Vitameatavegamin Director Ross Elliott: Was He Also A Cast Member In Orson Welles Famous War of the Worlds Radio Broadcast of 1938?
Ross Elliott passed away in 1999, and most obituaries say that he was a cast member of that famous broadcast. But on the most definitive cast list I could find on the internet, he's not mentioned. So maybe he was an extra. Excerpts from his obituary in The Independent:
THE VETERAN character actor Ross Elliott had the sort of solid, reliable looks that made him ideal for playing functionaries such as bank managers, officers or town sheriffs, but in a career that spanned radio (as a member of Orson Welles's Mercury Theatre Players he had a part in the notorious War of the Worlds broadcast), theatre, films and television, he proved himself equally adept in drama, comedy or westerns. ...
Born in New York City in 1917, Elliott grew up in the Bronx. "I went through the New York City school system and went to summer camp," he recalled. "I was lucky in that regard." He started doing one-act plays in camp, then went on to City College of New York where he graduated in 1937. "I worked in some variety shows and then summer stock. Stock companies would put on a different play each week, so the actor received very thorough training - one week you may be the lead, next week a small role."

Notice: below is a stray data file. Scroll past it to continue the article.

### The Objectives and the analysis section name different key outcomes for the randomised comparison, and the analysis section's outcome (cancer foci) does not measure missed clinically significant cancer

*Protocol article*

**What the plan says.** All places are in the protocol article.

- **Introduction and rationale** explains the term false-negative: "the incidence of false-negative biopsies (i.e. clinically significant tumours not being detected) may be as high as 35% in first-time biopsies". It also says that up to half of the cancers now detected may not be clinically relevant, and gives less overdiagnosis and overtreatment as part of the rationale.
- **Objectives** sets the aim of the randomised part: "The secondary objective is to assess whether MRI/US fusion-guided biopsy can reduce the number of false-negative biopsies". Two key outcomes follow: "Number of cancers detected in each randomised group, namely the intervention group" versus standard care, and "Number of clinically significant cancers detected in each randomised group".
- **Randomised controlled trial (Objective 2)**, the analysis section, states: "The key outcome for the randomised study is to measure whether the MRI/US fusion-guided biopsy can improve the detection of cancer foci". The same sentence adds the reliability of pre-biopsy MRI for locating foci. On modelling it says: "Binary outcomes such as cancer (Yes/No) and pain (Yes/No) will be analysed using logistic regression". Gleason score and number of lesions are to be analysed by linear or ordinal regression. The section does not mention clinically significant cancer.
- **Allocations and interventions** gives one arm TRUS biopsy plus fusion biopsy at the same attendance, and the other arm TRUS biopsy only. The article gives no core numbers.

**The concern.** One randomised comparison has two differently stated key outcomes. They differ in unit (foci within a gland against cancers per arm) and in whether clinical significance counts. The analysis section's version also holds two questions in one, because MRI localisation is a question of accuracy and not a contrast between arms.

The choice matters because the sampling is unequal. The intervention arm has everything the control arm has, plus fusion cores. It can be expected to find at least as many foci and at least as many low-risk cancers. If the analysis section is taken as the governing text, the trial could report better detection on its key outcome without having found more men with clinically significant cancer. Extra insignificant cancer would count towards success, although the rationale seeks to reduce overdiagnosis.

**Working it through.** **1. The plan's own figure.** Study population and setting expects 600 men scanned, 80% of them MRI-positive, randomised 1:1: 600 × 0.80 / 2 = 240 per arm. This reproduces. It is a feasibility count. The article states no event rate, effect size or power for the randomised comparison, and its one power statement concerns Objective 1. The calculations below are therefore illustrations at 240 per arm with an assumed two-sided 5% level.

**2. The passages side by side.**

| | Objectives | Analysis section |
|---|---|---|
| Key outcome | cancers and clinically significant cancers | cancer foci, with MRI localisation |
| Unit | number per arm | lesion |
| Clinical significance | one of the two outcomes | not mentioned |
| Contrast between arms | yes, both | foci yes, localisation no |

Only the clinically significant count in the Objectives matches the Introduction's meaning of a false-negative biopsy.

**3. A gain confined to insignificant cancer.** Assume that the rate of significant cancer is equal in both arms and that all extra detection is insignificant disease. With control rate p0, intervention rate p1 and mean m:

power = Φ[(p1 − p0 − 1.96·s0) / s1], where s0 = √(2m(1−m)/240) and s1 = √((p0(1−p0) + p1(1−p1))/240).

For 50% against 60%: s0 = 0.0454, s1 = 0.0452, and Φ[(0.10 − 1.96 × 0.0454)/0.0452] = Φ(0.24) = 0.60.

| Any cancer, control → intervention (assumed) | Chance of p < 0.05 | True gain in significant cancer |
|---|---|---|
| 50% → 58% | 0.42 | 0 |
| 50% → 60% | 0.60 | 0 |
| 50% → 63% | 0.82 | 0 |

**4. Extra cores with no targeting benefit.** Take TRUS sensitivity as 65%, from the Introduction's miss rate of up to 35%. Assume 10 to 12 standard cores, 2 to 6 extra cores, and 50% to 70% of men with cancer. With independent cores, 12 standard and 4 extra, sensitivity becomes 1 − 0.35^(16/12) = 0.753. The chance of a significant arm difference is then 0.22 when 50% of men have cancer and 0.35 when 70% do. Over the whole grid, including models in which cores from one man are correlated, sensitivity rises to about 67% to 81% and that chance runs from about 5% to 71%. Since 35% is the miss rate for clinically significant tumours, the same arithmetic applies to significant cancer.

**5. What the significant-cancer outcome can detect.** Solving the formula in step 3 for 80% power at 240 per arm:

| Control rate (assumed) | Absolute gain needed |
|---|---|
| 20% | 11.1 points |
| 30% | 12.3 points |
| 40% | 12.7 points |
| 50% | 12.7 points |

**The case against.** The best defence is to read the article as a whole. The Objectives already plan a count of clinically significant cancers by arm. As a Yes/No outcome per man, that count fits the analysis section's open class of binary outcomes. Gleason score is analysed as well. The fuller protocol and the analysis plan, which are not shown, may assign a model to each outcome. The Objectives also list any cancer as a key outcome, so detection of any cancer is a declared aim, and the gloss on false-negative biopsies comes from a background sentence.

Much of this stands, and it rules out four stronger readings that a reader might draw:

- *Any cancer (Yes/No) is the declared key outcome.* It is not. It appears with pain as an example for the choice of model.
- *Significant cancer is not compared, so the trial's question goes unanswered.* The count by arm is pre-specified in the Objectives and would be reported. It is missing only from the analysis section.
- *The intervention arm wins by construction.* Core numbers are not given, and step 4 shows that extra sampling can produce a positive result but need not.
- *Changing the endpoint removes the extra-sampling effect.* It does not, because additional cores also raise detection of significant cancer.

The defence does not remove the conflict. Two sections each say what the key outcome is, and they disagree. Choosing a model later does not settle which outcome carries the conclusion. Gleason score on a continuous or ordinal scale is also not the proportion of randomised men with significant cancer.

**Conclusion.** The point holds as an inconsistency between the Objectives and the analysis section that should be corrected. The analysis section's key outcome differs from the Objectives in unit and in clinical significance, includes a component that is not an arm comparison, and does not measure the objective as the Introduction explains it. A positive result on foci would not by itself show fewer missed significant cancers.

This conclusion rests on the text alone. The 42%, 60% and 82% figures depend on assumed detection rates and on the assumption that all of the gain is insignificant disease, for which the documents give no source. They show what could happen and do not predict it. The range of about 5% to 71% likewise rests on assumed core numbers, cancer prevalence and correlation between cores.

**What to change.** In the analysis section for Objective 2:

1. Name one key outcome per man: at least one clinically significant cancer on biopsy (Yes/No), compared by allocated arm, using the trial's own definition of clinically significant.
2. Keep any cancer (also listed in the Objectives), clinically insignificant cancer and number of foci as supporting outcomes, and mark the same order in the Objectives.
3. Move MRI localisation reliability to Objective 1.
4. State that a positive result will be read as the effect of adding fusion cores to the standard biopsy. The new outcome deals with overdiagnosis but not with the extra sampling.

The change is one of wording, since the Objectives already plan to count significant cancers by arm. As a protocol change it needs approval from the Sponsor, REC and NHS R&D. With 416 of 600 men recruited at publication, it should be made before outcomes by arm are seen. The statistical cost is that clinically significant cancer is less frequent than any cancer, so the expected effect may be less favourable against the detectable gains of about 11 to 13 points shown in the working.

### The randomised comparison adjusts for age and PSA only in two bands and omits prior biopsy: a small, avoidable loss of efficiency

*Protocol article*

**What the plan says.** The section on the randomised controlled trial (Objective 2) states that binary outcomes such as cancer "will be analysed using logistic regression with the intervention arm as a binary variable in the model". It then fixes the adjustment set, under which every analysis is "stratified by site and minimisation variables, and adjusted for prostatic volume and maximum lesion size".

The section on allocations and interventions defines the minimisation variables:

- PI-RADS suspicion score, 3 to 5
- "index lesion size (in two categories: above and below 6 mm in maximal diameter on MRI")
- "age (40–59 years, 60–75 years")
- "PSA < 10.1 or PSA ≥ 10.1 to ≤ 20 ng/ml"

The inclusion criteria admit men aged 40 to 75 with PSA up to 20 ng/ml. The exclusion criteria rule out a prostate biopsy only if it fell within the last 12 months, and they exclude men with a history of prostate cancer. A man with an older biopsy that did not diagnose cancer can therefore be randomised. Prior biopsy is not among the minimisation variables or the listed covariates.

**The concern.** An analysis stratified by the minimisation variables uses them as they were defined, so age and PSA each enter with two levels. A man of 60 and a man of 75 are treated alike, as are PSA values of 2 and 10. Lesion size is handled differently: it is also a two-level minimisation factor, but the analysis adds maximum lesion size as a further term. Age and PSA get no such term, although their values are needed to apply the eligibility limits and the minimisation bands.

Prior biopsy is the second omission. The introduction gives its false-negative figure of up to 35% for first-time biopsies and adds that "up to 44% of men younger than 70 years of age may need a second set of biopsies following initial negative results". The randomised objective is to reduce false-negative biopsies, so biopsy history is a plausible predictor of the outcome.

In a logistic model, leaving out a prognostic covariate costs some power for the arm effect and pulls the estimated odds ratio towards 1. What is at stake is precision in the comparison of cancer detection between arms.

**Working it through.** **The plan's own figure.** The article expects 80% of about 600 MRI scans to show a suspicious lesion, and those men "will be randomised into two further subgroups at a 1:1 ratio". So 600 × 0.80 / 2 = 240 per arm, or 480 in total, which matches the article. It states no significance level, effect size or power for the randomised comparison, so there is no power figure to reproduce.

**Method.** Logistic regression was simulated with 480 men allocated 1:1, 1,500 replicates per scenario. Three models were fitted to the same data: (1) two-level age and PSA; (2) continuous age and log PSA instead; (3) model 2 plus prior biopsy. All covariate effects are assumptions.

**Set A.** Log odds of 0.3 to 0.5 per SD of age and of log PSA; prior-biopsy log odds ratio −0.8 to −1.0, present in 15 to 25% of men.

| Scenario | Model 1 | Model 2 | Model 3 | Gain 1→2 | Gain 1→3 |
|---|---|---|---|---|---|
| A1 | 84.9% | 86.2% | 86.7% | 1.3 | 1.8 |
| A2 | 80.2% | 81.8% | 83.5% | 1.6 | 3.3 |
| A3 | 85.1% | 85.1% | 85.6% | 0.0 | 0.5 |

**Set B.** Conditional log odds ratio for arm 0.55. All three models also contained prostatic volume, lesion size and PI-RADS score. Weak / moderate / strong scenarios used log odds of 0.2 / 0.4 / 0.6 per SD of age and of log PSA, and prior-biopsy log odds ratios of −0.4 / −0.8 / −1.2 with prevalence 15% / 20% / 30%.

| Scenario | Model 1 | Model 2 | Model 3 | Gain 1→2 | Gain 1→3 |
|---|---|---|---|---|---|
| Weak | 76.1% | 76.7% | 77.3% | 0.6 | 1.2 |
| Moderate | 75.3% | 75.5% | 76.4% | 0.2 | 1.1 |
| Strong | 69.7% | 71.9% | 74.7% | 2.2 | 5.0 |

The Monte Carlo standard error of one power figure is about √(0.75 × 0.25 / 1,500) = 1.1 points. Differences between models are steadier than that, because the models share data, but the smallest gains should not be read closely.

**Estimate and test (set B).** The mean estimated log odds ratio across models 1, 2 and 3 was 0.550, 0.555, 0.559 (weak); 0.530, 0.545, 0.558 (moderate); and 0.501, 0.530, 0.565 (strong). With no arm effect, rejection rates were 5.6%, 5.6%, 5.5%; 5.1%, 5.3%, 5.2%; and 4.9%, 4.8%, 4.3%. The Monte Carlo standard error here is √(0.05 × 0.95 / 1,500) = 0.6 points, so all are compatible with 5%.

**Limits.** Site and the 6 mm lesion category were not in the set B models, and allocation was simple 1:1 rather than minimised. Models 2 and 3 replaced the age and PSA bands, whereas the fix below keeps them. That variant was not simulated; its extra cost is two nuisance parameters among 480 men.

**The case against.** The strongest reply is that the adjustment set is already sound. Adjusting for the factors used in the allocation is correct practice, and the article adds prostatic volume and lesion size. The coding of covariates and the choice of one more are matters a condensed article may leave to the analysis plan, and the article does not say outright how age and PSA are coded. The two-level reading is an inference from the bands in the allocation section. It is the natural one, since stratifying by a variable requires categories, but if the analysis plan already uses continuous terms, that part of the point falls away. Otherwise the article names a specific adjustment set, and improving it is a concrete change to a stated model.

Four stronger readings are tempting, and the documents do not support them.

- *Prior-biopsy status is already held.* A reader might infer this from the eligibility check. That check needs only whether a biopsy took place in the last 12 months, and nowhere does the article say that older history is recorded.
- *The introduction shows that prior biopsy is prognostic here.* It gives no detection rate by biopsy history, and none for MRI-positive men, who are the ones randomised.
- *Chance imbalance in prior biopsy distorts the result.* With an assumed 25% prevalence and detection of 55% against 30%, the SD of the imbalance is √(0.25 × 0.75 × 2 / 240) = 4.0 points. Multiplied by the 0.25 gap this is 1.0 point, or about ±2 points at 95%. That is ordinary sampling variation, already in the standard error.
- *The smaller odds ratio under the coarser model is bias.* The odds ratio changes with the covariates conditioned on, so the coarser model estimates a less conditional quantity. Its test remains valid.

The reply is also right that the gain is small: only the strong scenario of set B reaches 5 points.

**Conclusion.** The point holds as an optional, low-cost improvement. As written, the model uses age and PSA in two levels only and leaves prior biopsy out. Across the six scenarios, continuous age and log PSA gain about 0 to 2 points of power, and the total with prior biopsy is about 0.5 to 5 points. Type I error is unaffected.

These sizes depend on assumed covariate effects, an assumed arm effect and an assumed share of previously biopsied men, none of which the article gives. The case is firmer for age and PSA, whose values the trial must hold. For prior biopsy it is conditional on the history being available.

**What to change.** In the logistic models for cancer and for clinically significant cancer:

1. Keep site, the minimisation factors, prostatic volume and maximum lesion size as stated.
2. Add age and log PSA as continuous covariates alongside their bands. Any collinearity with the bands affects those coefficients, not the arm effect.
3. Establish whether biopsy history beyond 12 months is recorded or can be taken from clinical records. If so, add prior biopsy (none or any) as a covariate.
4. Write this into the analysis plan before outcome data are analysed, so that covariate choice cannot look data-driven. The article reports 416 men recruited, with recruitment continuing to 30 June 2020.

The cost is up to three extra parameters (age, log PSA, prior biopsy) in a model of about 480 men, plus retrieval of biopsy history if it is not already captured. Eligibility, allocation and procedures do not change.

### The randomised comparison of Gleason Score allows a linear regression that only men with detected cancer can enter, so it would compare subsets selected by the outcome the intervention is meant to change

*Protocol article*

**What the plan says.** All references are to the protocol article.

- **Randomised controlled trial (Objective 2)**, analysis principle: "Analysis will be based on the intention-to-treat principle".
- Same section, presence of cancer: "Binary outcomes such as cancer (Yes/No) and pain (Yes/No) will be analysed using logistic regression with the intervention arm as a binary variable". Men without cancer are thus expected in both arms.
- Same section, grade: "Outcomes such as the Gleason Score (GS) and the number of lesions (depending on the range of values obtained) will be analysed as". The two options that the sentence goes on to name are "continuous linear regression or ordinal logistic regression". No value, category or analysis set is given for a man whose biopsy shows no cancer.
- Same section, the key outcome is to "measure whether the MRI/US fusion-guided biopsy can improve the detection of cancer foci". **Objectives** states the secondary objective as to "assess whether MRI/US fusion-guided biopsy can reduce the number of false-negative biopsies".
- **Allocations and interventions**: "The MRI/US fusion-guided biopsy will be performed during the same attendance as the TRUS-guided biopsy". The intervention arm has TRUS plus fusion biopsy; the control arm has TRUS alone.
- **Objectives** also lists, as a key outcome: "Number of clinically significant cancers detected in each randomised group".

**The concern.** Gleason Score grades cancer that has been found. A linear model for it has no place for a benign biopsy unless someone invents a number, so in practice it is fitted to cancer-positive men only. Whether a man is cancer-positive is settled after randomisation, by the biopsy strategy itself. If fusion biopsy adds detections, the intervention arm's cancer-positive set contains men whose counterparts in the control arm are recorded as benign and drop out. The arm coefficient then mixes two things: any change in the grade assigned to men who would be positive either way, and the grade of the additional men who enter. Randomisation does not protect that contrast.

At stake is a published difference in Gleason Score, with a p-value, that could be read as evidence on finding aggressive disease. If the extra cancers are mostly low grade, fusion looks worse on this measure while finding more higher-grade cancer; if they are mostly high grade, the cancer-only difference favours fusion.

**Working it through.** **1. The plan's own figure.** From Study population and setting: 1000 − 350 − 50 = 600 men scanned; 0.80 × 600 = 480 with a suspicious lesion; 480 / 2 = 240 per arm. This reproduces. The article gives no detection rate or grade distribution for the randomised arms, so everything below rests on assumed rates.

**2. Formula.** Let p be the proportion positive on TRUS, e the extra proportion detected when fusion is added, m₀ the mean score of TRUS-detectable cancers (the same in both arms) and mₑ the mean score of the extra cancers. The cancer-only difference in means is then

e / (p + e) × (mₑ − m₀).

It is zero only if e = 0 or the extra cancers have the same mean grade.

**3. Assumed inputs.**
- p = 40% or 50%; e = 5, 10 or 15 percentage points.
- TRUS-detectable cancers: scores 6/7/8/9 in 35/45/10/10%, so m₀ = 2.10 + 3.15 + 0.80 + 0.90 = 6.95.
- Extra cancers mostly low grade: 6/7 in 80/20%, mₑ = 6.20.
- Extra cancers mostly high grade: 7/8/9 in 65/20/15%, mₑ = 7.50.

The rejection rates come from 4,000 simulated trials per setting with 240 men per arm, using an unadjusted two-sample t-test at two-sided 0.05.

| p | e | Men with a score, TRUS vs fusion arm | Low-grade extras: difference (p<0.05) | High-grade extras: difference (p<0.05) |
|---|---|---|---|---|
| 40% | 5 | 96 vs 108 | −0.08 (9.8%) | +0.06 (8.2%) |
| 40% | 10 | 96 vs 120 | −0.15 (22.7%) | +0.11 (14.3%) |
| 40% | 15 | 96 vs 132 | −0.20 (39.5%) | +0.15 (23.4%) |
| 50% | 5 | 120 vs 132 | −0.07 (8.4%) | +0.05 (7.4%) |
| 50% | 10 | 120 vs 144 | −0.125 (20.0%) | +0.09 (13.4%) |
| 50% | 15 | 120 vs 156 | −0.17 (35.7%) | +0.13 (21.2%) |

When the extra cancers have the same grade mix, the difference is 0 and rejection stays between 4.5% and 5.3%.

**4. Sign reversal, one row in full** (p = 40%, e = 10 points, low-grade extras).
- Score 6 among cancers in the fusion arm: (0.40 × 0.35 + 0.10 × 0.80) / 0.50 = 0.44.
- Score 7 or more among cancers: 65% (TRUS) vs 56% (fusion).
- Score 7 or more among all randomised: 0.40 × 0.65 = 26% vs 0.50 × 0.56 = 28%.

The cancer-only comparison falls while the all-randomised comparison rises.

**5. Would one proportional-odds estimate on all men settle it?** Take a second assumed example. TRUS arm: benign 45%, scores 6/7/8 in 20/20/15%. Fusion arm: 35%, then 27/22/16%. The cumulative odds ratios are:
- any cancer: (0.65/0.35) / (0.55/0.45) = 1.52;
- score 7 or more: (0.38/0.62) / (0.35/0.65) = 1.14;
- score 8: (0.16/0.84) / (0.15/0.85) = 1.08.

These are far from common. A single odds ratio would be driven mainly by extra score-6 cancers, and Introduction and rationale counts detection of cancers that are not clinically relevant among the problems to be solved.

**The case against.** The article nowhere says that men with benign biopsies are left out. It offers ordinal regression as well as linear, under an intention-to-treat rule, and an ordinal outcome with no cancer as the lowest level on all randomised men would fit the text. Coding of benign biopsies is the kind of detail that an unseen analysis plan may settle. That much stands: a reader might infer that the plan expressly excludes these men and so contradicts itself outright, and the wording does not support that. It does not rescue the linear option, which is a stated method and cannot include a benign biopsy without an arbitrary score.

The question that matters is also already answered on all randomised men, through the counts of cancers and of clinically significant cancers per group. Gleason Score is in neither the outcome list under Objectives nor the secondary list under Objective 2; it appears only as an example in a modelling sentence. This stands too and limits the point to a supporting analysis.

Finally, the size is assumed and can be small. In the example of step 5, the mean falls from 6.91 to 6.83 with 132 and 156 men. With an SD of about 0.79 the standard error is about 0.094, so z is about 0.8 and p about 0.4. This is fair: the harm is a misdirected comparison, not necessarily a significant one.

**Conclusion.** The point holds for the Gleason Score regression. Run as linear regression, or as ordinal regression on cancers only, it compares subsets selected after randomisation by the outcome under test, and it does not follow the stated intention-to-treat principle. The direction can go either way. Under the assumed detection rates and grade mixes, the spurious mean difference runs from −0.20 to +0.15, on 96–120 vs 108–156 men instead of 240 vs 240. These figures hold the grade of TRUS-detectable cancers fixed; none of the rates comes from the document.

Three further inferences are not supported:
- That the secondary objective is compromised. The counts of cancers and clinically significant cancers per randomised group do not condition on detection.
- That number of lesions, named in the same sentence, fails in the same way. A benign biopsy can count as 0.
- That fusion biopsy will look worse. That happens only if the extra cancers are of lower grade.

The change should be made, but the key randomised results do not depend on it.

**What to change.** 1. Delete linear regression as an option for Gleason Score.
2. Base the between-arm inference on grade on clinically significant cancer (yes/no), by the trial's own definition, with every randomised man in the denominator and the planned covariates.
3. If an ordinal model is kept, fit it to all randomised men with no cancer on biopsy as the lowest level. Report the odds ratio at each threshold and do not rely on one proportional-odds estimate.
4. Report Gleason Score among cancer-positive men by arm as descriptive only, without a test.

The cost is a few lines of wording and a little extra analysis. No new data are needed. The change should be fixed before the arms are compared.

Elliott then joined the Mercury Theatre, and was cast in their inaugural stage production, a landmark modern-dress, 90-minute version of Julius Caesar (1937) set in a totalitarian fascist state and directed by Welles, who also played Brutus. Though he had a minor role, Elliott stated that he never forgot the experience of the powerful mob scenes, especially the murder of the poet Cinna (Norman Lloyd), described by the critic Granville Vernon as "a scene which for power and sinister meaning has never been surpassed in the American theatre".
Two days after Welles had caused radio listeners to believe Earth was being invaded by aliens during his broadcast of War of the Worlds, Elliott opened on Broadway in Mercury's production of Danton's Death (1938), which lasted for only 21 performances, and he later toured in Welles's Five Kings (an amalgam of five Shakespeare plays) which never reached Broadway. "I remember only chaos - it was a huge production performed on a revolving stage, and in Philadelphia they didn't have the electricity to operate it so it had to be turned by hand and we actors were left stranded at the end of scenes waiting for the stage to reach the right point."
Kinda interesting to think one actor took part in both one of the most famous radio broadcasts of all time and one of the most famous TV broadcasts of all time.